Naivete Gets Lawyer Censured For Shady Real Estate Schemes
A lawyer inexperienced in real estate who was unwittingly swept up in a sale-and-leaseback fraud has been disciplined but spared a suspension.
Though ethics investigators urged the more serious sanction for Evelyn Garcia, the New Jersey Supreme Court followed the Disciplinary Review Board's recommendation for a censure, based on "a theme that permeates the record in this matter — respondent's unvarnished ineptitude and naiveté."
Garcia, an East Brunswick solo and primarily a criminal defense attorney, was introduced by a client to real estate broker George Brunson, "an older gentleman" who "elicited trust" and asked for her help, according to the record.
Garcia had handled only one real estate matter before but agreed to represent buyer Lona Brown in the sale of a Piscataway house. Garcia enlisted the help of an experienced paralegal, Kathy Schaffer, who did not know Brunson.
Garcia didn't understand how real estate transactions worked, and Brunson had set up the deal when she was brought on, Garcia later admitted.
Schaffer allegedly prepared the closing documents, which Garcia signed.
At the August 2004 closing, Garcia failed to make $73,453 in documented disbursements, including $43,603 due to sellers Mike and Stacy Jackson.
In addition, Garcia made $77,764 in undocumented, unapproved disbursements, including four payments totaling $25,764 to Brunson and his wife.
Garcia also obtained a $52,000 bank check issued to her trust account, using one of Brown's personal checks, to demonstrate to the lender that Brown had contributed purchase funds. She later claimed she did this at Brunson's behest.
It turned out that Brown was a straw buyer and, contrary to the statement, did not contribute any money at closing but received $35,000.
The transaction called for the Jacksons to remain in the house and make lease payments to Brown, though Brown had certified to the lender that she would occupy it. Garcia later testified that a sale-and-leaseback arrangement was discussed, but she wasn't sure of the ultimate nature of the agreement.
Two years later, Brunson approached Garcia to represent his wife in buying the house from Brown. The Jacksons had made several lease payments to Brunson, but the mortgage was in arrears.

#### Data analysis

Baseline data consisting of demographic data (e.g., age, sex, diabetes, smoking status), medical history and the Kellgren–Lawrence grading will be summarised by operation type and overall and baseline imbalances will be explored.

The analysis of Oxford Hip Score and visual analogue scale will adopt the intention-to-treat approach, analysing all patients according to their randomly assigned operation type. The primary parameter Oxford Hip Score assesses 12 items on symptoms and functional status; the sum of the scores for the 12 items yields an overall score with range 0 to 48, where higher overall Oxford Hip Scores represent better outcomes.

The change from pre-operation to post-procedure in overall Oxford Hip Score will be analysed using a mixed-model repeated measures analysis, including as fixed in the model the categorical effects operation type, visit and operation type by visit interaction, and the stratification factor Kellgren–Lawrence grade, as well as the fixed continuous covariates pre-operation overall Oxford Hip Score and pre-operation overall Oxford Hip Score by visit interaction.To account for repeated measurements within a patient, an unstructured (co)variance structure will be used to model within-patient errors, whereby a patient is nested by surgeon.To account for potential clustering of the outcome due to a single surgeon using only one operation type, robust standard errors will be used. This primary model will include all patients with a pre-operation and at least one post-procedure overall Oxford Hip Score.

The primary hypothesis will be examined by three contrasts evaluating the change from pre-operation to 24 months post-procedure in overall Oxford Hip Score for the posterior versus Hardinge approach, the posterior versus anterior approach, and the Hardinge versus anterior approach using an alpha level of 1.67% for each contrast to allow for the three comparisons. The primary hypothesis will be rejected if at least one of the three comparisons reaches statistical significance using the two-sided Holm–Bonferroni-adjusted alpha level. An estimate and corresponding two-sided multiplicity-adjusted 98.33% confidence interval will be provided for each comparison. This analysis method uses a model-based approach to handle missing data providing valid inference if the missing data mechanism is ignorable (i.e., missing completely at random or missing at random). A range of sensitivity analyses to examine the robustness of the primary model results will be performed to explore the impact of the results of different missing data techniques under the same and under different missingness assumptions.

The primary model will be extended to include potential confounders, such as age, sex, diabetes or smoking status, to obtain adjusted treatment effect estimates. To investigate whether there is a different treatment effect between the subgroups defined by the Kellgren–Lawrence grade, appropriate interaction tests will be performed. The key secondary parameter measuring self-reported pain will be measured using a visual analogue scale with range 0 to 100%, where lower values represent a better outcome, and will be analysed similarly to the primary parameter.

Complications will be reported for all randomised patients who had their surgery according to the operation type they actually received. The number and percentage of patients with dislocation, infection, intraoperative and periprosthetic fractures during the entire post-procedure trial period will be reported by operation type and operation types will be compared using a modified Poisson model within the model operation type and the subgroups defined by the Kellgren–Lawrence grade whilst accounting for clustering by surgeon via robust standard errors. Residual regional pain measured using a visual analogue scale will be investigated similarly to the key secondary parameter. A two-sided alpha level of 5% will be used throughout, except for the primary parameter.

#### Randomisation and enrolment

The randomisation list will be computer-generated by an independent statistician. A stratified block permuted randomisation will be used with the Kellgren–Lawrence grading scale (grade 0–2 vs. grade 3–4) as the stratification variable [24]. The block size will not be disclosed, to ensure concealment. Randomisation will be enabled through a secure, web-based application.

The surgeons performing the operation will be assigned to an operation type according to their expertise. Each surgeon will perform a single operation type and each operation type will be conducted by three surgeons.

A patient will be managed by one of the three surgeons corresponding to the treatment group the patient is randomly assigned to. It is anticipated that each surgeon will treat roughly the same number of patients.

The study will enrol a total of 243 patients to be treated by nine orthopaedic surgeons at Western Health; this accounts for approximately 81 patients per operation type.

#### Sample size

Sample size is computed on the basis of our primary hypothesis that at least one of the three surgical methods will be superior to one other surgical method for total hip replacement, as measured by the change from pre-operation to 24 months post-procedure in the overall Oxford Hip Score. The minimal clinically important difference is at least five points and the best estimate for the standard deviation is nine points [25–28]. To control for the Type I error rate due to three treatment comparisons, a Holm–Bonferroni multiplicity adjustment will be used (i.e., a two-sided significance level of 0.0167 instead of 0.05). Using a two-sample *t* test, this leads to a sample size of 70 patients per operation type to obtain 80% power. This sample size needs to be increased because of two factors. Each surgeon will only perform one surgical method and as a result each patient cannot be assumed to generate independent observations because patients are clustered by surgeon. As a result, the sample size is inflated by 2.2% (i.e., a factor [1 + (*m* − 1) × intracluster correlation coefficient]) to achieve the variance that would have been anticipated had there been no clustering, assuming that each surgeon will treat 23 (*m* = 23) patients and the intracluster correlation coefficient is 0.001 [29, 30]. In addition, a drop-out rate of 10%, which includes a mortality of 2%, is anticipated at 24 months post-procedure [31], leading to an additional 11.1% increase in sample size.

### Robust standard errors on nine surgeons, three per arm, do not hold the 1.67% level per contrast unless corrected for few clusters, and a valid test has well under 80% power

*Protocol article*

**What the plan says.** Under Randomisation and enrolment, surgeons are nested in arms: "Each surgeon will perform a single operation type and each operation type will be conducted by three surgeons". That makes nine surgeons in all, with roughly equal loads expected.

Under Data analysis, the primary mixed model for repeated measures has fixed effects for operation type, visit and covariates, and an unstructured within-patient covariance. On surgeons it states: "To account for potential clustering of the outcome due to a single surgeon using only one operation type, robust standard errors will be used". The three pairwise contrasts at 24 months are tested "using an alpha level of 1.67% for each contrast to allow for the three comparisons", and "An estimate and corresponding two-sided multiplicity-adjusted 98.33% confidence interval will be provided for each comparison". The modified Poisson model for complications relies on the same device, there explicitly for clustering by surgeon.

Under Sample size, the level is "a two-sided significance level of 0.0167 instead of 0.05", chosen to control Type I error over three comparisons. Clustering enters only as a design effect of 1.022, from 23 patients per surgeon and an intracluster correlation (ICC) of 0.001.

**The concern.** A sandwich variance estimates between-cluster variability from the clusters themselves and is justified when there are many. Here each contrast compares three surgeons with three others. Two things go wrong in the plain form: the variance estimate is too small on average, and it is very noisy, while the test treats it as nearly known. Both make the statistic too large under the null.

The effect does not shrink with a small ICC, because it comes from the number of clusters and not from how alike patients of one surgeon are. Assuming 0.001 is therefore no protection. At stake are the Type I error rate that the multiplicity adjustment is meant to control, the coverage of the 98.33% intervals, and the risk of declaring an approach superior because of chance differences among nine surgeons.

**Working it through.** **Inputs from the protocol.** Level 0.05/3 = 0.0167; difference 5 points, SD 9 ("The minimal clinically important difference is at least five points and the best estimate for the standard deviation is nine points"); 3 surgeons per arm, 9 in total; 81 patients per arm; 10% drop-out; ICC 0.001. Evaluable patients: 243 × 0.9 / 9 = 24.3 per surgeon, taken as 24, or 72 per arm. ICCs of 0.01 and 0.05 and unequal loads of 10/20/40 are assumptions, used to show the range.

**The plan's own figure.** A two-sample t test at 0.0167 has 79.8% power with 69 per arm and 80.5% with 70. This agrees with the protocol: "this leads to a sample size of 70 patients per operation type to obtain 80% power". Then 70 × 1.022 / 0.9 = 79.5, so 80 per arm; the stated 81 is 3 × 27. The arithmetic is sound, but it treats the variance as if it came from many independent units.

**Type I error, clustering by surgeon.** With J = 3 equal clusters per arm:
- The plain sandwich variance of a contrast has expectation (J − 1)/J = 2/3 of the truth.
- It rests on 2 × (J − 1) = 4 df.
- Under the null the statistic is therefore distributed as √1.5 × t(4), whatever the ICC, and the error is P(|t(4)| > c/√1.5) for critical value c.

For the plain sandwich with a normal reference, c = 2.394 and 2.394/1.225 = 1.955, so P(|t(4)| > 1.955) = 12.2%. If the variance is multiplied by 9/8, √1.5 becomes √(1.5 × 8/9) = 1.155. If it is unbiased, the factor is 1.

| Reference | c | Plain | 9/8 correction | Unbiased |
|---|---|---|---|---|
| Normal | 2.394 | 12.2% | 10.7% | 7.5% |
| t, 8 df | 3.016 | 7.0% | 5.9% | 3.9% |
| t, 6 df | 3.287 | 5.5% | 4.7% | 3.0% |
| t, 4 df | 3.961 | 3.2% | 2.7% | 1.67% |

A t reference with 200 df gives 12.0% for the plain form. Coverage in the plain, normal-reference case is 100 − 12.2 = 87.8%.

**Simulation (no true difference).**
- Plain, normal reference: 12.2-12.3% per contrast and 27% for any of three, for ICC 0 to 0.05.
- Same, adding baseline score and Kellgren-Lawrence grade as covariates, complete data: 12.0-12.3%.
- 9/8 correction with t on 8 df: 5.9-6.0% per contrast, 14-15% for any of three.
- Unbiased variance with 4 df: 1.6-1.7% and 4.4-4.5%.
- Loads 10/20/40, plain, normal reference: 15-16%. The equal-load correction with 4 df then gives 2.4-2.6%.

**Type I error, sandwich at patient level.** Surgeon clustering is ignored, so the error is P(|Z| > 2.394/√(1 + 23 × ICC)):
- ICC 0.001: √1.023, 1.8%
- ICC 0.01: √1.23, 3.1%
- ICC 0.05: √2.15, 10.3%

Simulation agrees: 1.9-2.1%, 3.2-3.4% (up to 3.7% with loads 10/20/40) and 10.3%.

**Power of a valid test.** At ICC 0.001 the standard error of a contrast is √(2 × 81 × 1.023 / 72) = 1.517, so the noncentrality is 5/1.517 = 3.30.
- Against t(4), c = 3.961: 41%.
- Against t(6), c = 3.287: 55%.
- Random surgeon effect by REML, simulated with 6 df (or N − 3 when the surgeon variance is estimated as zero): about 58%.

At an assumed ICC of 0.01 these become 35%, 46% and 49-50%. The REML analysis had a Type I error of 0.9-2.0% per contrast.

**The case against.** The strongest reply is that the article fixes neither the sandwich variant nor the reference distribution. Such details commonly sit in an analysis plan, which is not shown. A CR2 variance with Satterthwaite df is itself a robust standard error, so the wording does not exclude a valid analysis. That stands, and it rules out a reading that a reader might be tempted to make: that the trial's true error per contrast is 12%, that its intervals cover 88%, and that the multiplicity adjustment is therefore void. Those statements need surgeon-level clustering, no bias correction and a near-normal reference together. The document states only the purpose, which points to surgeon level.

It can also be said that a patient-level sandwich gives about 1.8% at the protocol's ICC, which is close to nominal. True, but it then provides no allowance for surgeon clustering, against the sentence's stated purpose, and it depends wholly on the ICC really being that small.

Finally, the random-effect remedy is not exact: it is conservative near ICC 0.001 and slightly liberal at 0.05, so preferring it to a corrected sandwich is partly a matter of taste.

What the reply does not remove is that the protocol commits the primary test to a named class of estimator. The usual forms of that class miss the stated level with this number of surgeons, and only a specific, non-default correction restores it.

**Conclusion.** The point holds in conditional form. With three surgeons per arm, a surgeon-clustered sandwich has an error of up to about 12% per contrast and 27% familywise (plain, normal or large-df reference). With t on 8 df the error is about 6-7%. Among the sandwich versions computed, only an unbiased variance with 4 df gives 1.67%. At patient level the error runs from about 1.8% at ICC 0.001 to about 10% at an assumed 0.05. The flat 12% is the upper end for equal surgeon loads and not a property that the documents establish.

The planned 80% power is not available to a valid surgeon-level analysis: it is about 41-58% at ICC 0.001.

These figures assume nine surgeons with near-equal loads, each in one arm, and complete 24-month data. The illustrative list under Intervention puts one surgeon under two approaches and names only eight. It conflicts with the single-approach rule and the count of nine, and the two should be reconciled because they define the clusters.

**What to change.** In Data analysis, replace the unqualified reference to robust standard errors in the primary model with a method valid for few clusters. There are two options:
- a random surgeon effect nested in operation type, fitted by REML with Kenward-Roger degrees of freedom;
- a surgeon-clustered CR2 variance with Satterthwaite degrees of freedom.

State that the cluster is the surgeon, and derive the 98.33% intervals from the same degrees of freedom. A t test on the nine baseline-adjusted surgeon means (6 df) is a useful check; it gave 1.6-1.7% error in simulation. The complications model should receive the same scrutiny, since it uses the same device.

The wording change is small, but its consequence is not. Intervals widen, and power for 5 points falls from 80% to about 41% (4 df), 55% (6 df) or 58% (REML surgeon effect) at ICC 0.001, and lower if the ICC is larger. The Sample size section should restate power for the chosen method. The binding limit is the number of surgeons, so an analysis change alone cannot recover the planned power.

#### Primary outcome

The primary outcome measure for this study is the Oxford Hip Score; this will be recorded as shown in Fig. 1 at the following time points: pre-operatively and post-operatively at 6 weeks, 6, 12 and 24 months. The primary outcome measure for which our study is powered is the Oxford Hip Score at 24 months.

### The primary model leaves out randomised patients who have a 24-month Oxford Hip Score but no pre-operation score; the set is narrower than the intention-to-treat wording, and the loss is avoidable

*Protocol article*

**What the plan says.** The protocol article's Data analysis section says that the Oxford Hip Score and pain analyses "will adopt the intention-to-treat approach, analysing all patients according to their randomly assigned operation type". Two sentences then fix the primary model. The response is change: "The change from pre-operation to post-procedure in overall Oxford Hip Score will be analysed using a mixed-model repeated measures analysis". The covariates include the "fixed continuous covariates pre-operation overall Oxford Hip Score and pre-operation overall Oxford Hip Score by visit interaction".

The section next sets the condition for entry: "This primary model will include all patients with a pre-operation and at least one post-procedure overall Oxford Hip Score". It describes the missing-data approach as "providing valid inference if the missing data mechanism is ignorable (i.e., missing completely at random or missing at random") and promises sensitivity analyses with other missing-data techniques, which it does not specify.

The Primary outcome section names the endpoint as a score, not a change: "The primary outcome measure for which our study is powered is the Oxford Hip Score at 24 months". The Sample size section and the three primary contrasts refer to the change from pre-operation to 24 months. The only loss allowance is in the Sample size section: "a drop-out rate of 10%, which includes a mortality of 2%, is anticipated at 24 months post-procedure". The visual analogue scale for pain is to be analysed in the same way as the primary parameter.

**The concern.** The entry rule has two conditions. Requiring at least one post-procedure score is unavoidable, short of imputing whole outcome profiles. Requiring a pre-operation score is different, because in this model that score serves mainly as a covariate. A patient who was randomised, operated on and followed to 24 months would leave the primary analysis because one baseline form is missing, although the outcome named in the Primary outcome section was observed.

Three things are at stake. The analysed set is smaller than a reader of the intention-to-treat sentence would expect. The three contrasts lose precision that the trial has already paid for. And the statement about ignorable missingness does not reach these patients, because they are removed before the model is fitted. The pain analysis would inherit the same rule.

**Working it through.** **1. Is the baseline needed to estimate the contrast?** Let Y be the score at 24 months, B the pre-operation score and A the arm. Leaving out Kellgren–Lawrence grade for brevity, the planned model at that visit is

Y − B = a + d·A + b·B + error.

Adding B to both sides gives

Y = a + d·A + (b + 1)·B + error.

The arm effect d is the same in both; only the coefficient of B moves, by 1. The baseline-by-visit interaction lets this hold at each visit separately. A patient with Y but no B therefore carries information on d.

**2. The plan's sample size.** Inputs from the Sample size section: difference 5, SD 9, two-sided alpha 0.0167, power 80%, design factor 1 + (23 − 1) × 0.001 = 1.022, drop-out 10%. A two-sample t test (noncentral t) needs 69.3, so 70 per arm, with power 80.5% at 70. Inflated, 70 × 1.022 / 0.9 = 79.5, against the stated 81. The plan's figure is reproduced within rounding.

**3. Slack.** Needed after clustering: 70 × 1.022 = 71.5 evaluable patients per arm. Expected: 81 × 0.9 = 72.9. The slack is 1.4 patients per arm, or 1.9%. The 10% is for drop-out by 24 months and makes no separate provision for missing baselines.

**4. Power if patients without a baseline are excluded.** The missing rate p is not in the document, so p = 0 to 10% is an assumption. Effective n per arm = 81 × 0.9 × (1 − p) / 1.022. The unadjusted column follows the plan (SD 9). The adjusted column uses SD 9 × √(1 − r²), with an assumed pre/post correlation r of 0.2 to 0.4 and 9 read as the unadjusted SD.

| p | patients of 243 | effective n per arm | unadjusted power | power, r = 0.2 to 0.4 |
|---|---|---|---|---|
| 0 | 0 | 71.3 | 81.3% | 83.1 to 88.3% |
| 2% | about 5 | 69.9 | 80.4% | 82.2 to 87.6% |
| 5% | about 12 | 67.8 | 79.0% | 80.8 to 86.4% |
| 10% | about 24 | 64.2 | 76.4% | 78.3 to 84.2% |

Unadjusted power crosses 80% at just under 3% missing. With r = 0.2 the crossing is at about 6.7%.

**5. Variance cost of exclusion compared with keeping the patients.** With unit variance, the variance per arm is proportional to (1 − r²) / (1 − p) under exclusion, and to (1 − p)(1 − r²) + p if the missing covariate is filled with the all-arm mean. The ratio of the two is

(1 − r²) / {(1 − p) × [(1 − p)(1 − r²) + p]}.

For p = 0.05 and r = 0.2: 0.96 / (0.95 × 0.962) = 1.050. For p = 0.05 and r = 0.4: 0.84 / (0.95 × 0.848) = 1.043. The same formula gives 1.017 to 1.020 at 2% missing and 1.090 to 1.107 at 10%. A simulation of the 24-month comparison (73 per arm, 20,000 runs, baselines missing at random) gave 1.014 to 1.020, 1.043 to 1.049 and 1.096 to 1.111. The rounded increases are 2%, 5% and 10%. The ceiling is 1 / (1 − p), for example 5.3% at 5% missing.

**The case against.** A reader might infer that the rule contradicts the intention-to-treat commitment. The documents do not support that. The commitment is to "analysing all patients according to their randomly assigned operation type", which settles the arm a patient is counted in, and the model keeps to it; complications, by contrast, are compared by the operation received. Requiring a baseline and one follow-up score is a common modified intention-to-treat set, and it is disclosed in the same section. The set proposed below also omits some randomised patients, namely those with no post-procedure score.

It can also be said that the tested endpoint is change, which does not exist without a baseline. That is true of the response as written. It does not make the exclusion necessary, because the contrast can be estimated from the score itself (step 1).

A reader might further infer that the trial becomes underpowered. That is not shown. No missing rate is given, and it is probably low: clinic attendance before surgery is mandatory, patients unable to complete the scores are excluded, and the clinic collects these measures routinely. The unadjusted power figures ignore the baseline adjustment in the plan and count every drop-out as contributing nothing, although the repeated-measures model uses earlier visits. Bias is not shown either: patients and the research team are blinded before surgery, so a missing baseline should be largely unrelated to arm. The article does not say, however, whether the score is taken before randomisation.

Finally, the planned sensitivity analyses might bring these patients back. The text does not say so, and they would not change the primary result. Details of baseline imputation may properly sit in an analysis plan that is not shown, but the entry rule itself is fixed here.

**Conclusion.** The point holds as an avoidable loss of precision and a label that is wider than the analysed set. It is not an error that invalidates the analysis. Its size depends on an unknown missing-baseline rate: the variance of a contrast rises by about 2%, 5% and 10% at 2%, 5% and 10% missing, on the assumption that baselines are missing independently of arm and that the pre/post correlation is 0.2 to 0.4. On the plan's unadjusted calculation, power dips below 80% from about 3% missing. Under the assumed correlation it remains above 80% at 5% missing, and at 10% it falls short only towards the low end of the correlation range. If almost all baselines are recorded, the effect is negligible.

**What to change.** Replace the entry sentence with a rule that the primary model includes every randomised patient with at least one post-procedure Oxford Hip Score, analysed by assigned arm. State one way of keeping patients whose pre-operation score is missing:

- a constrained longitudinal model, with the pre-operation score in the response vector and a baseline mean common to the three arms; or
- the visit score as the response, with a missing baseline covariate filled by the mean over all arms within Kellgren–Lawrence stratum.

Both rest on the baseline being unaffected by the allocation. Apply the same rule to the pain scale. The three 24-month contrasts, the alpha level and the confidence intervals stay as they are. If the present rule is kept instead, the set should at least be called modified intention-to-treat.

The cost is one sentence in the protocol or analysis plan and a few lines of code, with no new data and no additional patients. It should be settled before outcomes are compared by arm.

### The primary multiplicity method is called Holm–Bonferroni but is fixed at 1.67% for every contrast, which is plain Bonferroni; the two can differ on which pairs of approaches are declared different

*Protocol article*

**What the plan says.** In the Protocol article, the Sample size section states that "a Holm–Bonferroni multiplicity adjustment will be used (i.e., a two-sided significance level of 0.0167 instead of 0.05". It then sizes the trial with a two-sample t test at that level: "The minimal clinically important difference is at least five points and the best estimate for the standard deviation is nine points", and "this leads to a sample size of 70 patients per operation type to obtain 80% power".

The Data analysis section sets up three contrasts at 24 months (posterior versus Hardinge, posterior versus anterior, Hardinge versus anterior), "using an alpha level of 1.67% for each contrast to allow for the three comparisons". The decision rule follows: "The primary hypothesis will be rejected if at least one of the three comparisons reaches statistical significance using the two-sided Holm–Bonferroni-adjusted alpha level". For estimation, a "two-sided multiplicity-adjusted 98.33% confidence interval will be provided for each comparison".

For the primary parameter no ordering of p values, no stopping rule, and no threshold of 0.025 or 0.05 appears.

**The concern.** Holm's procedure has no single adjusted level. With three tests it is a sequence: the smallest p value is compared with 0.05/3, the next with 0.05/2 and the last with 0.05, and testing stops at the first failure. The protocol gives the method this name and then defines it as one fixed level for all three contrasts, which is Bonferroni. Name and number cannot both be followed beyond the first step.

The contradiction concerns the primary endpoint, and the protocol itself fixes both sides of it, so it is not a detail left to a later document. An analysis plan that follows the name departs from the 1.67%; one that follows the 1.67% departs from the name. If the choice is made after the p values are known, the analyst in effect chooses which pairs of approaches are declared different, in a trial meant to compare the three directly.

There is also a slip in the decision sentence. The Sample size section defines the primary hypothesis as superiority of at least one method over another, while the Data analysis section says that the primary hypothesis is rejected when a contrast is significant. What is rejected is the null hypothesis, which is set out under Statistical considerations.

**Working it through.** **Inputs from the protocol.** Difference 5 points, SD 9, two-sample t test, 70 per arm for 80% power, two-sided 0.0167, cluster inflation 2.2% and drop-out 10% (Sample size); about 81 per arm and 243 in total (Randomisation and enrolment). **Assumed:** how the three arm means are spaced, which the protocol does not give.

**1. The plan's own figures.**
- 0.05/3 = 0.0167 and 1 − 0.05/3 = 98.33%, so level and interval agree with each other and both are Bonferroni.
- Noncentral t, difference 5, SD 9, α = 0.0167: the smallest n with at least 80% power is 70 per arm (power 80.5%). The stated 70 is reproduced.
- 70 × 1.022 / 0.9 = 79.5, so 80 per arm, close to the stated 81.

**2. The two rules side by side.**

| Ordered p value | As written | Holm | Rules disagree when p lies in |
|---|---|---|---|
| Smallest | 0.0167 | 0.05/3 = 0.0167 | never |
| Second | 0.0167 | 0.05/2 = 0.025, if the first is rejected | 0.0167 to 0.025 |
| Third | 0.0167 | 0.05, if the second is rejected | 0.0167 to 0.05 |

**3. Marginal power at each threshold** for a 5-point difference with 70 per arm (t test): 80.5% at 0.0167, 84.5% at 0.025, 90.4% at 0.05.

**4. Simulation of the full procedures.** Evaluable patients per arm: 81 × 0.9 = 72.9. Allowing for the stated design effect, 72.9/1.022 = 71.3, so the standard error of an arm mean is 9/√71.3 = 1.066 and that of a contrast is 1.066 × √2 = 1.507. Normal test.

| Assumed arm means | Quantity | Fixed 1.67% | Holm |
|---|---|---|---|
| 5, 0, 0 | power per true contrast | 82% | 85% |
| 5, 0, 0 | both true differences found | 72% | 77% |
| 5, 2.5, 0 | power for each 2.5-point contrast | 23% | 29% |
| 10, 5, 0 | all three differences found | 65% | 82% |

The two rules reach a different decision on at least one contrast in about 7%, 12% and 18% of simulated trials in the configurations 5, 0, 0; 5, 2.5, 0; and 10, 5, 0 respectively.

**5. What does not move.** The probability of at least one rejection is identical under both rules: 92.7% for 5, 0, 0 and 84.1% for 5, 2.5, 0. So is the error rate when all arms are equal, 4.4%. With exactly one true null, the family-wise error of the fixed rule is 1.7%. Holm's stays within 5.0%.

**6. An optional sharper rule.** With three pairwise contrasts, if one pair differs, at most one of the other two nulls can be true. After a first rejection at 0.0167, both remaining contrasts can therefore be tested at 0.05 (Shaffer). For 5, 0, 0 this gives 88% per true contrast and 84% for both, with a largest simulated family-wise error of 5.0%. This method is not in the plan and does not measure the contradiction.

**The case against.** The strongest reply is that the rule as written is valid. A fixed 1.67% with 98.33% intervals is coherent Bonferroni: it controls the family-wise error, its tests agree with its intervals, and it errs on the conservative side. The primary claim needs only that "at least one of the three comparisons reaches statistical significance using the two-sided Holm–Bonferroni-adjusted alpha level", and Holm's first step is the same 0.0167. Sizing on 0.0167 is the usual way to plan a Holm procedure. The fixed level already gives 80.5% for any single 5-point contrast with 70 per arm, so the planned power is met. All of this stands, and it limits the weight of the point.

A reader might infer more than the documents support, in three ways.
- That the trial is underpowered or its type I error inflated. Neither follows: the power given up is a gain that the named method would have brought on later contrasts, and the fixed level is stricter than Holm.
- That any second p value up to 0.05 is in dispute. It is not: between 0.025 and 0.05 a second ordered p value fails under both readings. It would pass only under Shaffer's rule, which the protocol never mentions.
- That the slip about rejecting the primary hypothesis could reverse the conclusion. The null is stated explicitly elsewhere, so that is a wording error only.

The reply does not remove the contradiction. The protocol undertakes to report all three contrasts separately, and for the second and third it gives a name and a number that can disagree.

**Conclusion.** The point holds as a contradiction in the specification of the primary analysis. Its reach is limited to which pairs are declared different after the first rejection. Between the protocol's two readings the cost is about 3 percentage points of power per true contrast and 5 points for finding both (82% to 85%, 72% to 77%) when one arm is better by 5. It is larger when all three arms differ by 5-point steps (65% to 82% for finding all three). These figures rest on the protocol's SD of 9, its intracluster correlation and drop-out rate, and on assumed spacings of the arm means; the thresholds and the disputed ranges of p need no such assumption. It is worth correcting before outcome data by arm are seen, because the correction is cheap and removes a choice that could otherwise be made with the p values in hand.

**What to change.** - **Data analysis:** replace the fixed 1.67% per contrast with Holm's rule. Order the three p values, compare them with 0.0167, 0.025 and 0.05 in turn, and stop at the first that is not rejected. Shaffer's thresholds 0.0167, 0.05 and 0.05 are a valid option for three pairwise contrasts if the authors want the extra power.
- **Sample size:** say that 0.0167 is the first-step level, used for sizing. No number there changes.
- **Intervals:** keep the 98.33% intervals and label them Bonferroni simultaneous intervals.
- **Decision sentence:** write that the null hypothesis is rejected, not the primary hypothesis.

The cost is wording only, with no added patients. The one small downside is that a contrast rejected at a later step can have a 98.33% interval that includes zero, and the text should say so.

At closing, Garcia's disbursements again were at odds with the settlement statement: $10,000 to Brown rather than the documented $28,212, and a $28,696 unapproved payment to Brunson.
An attorney for the Jacksons' bankruptcy trustee later filed a malpractice suit and an ethics grievance against Garcia. The Office of Attorney Ethics discovered the inconsistencies and various record-keeping gaffes.
Garcia denied wrongdoing but could not explain why the disbursements didn't match the statements. She said Brunson and Schaffer made those decisions.
The OAE sought a one-year suspension. The District XIII Ethics Committee thought 90 days was sufficient.
But the DRB recommended a censure, noting Garcia did not act knowingly or attempt to conceal her conduct.
Garcia "blindly followed Brunson and Schaffer's instructions" and "abdicated her attorney role," DRB Chairwoman Bonnie Frost wrote.
She "was taken in by Brunson, who was portrayed as a confidence man," Frost said. "Respondent did not seek to conceal a sham transaction. Rather, she had no idea what she was doing" when representing Brown and Brunson's wife.
She was found to have violated Rules of Professional Conduct 1.15(a), failing to safeguard client or escrow funds; 8.4(b), committing a criminal act; 8.4(c), engaging in misrepresentation; and 5.4(c), permitting her legal judgment to be directed by another.
The Supreme Court on Sept. 5 ordered a censure.
Garcia, admitted in 1998, took up law as a second career after 27 years as a Bronx, N.Y., elementary school teacher. She primarily does pool work for the Office of the Public Defender.
Reached by phone, Garcia says she thought the sale-and-leaseback deal "was perfectly legal" but admits she should have spoken with other attorneys and not relied on a paralegal. She says lawyers should go into another practice area only "with your eyes open" and seek training beforehand.
Deputy Ethics Counsel Christina Blunda Kennedy, who prosecuted the matter, could not be reached.